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Now that the 23rd International AIDS Conference (AIDS 2020) has ended, the time is right to reflect on the tremendous advances that have been made in HIV treatment and research. We’ve progressed from an era in the mid-90s where AIDS was one of the leading causes of death for Americans aged 25-44, to the current era where effective treatment can suppress the virus to undetectable levels, thereby keeping people healthy and preventing transmission of the virus to others. However, there’s still a critical component that is missing.

Women older than 15 years of age account for 52% of the global HIV population but on average only represent 19% of those included in HIV treatment and prevention studies. This research gap prevents us from forming a comprehensive picture of effective HIV treatment and limits our ability to address differences in HIV treatment and prevention outcomes for women. This challenge will continue to weigh on international efforts to end the epidemic as the global prevalence of HIV among girls and young women is more than double that of similarly aged males, painting a future where HIV affects women in increasing numbers.

In order to deliver innovation and fill in the remaining gaps in our understanding of HIV, greater representation in clinical trials is an essential priority moving forward.

Women and men are different, and it’s time that research addressed it

The reality is that HIV and treatment can impact women and men differently for a host of physiological and societal reasons. On the physiological side of the equation, hormone levels may influence drug absorption and HIV treatments may interact with other medications taken by women such as birth control pills and hormone replacement therapy. Across the world, many women are also unfortunately challenged by issues of gender inequality that can limit their access to health services, impede their ability to obtain HIV treatment or prevention options, and prevent them from having the final say in their own healthcare decisions.

"ViiV Healthcare recognises the urgency here and is working to increase the awareness and focus on women in HIV research. In turn, this will help us as a company advance ground-breaking developments across different communities, as well as support important policy changes."

The bottom line? We have to do more

What was once a challenge I issued to my colleagues is now a team commitment –– to enrol at least 25% women in all of ViiV’s clinical studies. Despite our best efforts, we haven’t always been successful at reaching this goal, but we continue to make it a priority.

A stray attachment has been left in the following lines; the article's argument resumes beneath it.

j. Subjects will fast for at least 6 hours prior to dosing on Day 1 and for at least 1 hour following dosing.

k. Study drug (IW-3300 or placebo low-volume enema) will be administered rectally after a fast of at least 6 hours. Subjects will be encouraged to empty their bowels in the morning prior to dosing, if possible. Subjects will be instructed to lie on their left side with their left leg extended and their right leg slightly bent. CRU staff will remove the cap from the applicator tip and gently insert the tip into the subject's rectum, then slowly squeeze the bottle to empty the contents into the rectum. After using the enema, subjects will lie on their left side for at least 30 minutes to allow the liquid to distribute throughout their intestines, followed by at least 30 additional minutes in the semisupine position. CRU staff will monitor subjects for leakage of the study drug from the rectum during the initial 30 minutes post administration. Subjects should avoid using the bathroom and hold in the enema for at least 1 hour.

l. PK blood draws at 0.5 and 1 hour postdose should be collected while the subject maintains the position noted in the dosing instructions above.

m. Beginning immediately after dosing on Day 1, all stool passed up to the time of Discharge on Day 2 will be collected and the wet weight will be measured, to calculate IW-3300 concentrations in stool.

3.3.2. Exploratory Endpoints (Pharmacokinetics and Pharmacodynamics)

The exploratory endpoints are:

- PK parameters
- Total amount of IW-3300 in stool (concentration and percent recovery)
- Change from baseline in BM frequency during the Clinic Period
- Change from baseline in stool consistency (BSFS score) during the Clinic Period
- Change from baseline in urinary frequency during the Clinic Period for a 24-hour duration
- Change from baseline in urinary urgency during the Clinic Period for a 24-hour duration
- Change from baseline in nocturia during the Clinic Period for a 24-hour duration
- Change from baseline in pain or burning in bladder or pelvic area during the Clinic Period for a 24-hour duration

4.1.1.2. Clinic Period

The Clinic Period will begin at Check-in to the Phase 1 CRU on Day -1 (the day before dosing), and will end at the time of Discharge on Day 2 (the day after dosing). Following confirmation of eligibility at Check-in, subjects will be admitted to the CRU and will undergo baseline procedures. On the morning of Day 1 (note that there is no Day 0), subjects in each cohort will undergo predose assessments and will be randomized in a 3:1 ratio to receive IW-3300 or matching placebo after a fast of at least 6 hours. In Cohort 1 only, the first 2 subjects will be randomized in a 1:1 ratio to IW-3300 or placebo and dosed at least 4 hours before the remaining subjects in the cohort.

We also have a strong commitment to making sure other under-represented groups are part of our clinical trials. Just recently, we collaborated with the HIV Prevention Trials Network of the NIH to conduct a clinical trial for HIV prevention that included the largest proportions of Black men who have sex with men and transgender women ever enrolled in a comparative efficacy prevention trial. This achievement in recruitment required commitment at all levels of trial conduct from the study team, the sponsor, community partners and of course, study participants. The first step was to make the inclusion of under-represented groups a top priority. There’s a companion study currently ongoing that is 100% women. These important milestones tell us that it is possible to enrol diverse and “hard to reach” populations if the commitment is strong.

The Centers for Disease Control report that of the nearly 38,000 new cases of HIV in the US in 2018, 19% were women, of which 58% were Black or African American. This trend is worse globally, where UNAIDS says women account for 48% of all new HIV diagnoses. These stats came up in conversations during the AIDS 2020 conference and colleagues reiterated that the need to increase inclusion of women in clinical trials is more important than ever. We know women want to be engaged; they tell us they want more options for HIV treatment and prevention and we’ve seen them stand in line to be part of clinical trials.

What’s the bottom line? Yes, there are challenges in enrolling women in HIV clinical trials but we know they can be overcome. It’s 2020. The time has come to stop making excuses and get it done. The health and lives of women around the world depend on it.

Follow Kimberly on her LinkedIn page here.


Reporting of side effects

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